Here, in Britain, the British colonised other lands and people and whilst the legacy of that is overwhelmingly present, geographical distance has some impact on our understanding – both as people from former colonies or as those who are not. But in the USA that distance does not exist. It feels surreal to realise that the USA remains both politically but also very physically, a colonial land. The fact that the USA comprises both the colonised and the coloniser still, as well as the descendants of both slavers and the enslaved – blows my mind. It was most evident to me in my brief trip to New Mexico where the artificial and colonial imposition of the USA was most obvious, it is incomparable to anything in the UK. And a similar story seemed true regarding African-Americans in the USA; whilst being racialised as black has a general history, blackness in the UK and blackness in the USA, to me at least – as an outsider and a non-black person, seemed wildly different.
Having grown up in Leeds and spent the last year in London, I know black identities to be essential aspects of Britishness. Whilst the same is obviously true in the USA – and perhaps even more so due to the history of slavery in that space – it appeared to me that black identities were much more physically separated and segregated from others in the US. Racist fear of blackness was also much more palpable in terms of the racist warnings and comments about “safety” that non-black people offered me. One white woman in particular embodied the unthinking and uncritical “fear” of blackness that devastates and kills so many black lives in the US. Her fluency in the language of normalised dehumanisation chilled me to the bone and it did appear much more visceral and explicitly violent than what I have known people to exhibit in the UK – though I say this as a non-black person.
The same woman – who was giving me a lift home – also shared some very limited and prejudicial ideas about Islam and Muslims. Her ignorance tallied up with many of my other experiences talking to and meeting non-Muslim Americans. Of course, I have tackled prejudice, ignorance and misinformation about a Muslims almost constantly in the UK, but I still feel there is some semblance of knowledge of the basics of Islam or at least the consumptive habits of Muslims amongst Britons (ie that Muslims believe there is one God, fast in Ramadan, attempt to pray 5 times a day, ideally eat “halal” and tend to try to avoid alcohol/intoxicants). My experience in California exposed the opposite – general awareness about Muslim behaviours seemed amusingly absent. It was a strange experience to me to hear and see the obvious and widespread Othering of Muslims that was rarely accompanied by any actual knowledge of or interaction with them. Perhaps this is an irrelevant point since that is how Othering works, but to me, in my limited experiences and interactions, it felt different in the USA due to the overall lack of numbers of Muslims in general.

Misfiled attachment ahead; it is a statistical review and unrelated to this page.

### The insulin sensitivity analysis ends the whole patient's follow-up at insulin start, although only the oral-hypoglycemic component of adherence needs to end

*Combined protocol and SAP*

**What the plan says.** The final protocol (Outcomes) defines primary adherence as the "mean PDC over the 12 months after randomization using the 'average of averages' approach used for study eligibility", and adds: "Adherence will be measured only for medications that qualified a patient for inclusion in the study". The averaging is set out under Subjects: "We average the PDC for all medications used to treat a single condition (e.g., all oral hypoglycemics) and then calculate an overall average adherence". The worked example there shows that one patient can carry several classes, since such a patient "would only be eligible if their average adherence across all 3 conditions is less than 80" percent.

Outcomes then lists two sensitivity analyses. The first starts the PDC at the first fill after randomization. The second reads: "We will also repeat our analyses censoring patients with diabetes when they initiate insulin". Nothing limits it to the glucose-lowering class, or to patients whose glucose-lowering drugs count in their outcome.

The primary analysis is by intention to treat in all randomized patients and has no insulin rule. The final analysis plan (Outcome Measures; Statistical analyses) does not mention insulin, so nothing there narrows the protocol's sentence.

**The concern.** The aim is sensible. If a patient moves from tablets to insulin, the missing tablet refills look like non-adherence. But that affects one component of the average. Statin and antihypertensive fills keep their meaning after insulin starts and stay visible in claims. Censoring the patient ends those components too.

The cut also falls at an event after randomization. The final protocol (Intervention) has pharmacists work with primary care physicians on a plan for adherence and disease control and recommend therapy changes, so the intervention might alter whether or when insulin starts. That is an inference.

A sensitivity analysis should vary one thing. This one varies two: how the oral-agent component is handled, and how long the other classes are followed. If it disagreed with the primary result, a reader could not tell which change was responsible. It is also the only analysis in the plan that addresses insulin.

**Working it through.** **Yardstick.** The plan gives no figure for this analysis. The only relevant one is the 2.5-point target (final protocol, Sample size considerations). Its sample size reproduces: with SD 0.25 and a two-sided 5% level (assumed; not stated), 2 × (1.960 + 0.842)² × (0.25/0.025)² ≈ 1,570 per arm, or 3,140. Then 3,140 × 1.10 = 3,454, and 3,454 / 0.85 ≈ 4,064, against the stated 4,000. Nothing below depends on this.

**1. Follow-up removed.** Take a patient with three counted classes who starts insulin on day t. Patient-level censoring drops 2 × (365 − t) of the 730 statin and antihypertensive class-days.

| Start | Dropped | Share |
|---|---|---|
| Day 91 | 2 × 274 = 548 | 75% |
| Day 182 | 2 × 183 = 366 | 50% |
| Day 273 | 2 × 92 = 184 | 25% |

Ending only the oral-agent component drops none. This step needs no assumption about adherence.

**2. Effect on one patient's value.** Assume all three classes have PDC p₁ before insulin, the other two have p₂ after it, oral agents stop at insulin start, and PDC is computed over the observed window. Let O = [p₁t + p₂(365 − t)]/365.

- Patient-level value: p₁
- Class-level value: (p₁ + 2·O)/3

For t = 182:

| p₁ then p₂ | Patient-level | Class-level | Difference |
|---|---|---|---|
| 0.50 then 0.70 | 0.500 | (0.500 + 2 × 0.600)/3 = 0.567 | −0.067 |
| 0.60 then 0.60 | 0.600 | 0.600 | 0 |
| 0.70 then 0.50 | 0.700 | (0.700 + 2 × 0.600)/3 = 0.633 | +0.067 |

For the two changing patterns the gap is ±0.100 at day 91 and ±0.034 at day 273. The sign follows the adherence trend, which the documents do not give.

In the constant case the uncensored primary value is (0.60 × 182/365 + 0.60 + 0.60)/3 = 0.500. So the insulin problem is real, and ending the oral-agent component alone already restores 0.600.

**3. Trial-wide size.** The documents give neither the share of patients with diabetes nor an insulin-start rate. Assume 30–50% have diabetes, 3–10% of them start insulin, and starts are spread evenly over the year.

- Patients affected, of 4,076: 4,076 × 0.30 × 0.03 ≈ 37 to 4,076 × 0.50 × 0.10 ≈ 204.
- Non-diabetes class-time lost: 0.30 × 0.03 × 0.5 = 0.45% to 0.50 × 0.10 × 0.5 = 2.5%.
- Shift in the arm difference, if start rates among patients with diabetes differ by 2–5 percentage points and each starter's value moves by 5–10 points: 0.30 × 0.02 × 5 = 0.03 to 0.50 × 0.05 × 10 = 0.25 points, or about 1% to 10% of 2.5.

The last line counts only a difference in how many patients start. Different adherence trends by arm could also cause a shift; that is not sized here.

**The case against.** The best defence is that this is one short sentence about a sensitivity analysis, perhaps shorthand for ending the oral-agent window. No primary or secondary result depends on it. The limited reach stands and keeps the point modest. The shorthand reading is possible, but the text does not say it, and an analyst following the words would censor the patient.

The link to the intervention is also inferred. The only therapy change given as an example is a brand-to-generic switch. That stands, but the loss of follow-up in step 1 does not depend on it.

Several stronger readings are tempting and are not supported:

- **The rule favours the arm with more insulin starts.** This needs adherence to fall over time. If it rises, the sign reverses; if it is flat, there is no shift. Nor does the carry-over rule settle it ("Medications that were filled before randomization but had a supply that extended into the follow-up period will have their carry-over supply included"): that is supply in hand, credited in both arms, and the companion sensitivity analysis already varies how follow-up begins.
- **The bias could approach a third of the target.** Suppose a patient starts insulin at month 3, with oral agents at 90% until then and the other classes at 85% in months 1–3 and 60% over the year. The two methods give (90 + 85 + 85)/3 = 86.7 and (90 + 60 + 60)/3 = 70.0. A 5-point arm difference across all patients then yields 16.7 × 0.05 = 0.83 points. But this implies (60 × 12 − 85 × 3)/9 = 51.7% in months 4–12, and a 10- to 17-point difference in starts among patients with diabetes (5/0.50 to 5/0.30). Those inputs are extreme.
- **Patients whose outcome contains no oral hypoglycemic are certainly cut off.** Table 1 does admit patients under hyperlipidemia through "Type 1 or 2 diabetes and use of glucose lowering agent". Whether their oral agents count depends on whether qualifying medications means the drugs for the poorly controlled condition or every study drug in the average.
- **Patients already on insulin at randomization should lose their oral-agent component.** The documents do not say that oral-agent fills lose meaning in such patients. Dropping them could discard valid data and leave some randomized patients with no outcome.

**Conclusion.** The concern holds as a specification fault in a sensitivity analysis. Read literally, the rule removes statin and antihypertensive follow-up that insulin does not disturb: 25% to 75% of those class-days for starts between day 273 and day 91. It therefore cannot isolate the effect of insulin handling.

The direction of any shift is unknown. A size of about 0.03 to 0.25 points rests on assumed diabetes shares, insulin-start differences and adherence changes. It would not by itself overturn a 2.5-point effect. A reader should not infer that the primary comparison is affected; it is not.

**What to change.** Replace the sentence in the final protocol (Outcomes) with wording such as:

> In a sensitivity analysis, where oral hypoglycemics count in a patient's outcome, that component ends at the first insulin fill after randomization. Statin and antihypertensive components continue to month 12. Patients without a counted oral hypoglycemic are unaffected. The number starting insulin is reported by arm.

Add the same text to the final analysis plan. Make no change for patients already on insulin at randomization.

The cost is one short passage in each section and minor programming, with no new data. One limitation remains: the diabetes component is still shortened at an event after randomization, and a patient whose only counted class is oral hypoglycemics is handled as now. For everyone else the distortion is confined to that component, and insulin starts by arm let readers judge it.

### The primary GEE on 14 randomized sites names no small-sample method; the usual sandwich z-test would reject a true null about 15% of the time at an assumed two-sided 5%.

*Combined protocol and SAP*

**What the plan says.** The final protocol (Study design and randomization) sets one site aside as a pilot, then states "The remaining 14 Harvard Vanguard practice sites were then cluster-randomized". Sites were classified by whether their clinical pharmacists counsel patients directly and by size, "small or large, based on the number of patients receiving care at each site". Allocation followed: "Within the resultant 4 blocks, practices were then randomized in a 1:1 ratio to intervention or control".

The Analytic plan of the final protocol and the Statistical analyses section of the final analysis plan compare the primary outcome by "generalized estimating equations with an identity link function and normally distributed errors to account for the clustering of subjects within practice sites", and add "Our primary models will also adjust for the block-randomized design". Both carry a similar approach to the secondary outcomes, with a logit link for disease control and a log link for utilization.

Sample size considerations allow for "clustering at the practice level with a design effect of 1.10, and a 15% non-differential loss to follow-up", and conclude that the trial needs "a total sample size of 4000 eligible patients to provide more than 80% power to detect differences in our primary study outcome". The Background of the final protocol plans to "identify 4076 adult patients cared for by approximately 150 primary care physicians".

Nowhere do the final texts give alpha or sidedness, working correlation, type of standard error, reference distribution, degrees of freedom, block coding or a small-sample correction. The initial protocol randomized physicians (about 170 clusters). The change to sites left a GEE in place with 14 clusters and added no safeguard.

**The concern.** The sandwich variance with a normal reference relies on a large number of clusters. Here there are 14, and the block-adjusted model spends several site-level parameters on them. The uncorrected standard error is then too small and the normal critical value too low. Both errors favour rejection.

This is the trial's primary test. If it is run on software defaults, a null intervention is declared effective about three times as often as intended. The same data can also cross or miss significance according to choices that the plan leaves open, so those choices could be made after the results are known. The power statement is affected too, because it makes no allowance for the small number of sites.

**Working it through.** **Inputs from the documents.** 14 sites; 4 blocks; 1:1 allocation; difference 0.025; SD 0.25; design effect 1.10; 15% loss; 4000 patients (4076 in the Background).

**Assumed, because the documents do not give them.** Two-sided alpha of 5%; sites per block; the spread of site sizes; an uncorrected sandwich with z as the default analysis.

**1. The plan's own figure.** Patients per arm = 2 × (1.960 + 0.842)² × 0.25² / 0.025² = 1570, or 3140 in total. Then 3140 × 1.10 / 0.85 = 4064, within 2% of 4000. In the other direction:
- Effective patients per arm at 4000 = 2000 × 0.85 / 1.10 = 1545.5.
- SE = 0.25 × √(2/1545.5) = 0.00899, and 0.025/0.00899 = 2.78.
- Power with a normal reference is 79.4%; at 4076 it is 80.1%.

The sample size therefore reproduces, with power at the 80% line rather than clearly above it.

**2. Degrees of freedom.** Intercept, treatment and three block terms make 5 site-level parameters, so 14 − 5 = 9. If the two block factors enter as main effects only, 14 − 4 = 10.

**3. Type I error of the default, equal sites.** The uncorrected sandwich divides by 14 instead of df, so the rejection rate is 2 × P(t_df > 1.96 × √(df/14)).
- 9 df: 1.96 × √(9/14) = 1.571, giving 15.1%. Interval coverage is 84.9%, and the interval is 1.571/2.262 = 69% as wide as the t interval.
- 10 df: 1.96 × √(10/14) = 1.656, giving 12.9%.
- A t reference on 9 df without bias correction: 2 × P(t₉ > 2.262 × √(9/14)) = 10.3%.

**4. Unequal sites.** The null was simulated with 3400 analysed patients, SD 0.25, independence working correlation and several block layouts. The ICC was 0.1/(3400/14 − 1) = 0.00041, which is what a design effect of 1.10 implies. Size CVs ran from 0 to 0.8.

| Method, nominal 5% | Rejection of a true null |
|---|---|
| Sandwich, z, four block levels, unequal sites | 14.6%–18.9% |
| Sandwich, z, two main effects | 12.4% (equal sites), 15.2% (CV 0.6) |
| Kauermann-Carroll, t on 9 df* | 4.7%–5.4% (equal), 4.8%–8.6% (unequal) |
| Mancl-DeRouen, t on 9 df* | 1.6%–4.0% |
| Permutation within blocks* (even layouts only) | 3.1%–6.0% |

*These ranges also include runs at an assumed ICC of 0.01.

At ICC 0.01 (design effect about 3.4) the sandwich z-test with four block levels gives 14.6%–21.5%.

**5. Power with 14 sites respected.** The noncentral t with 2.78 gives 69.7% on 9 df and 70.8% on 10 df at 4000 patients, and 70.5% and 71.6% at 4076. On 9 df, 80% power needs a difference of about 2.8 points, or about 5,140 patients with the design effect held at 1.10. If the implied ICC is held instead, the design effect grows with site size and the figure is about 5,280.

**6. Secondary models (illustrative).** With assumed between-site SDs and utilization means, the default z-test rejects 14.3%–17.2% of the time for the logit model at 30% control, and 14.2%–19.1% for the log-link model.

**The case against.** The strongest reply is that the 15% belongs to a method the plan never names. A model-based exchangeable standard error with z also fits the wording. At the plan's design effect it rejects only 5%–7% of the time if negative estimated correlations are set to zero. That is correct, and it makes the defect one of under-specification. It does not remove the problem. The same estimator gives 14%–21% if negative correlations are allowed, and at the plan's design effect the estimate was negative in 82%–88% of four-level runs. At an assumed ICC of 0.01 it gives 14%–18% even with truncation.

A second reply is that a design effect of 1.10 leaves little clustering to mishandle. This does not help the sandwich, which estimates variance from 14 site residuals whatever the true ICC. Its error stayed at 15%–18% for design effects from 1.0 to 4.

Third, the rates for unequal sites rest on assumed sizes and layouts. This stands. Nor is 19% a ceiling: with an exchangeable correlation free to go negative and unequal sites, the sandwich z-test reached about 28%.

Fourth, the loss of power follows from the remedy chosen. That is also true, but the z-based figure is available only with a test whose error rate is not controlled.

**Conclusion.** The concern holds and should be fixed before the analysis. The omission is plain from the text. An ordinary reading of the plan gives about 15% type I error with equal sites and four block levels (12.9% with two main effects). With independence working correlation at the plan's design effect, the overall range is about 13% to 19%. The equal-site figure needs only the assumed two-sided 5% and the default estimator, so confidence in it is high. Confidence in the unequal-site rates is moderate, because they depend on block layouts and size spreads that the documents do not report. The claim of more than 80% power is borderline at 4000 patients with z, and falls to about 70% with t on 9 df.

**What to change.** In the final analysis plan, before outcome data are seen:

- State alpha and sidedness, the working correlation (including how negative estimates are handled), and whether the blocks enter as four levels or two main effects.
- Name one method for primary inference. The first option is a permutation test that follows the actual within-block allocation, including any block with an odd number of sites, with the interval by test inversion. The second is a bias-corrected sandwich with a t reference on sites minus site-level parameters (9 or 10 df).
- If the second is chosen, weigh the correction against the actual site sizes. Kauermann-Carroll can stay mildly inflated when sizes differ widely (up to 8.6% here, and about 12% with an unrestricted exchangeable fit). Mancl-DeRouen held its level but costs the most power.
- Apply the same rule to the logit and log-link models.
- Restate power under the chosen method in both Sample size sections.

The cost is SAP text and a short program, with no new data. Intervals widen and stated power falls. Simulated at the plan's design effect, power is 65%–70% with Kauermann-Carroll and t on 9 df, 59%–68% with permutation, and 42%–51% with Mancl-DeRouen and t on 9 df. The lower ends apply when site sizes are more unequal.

My lasting impression of the USA is the truth of the fact that America was not, and has historically never been, white. The America I saw, spoke to, traveled in buses with, got Lyft-rides from, shared homes with, performed poetry alongside, bought food from, stayed up late talking to and broke bread with was every shade of brown and black. That reality was invigorating, almost amusing, and a testament to the artificiality of contemporary Trump-esque narratives being promoted about the USA.
The USA is a massive contradiction and so was my experience there. Alongside the crude capitalism, artificiality, racism and disenfranchisement I saw, I also experienced overwhelmingly beautiful natural landscapes of mountains, forests and ocean; talked to and trusted more strangers than I have in perhaps all the preceeding years of my life; enjoyed a solitude I did not know I could even experience; and experienced some of the kindest and most generous acts from hospitable strangers who inspired me to be better and kinder too. Those kind of experiences I had are often limited to those who are travelling through, rather than those that live there, though. The USA was no American dream, no melting pot or “country of immigrants”. It was and is a colonial state full of different worlds depending whose perspective you get the privilege to see it from. I thank all the people I met who shared their different perspectives with me. Ultimately I think Ken was right all along though, far from being “great again”, the USA’s contradictory projection of itself leaves space only for it to be a place of “broken promises and dreams”.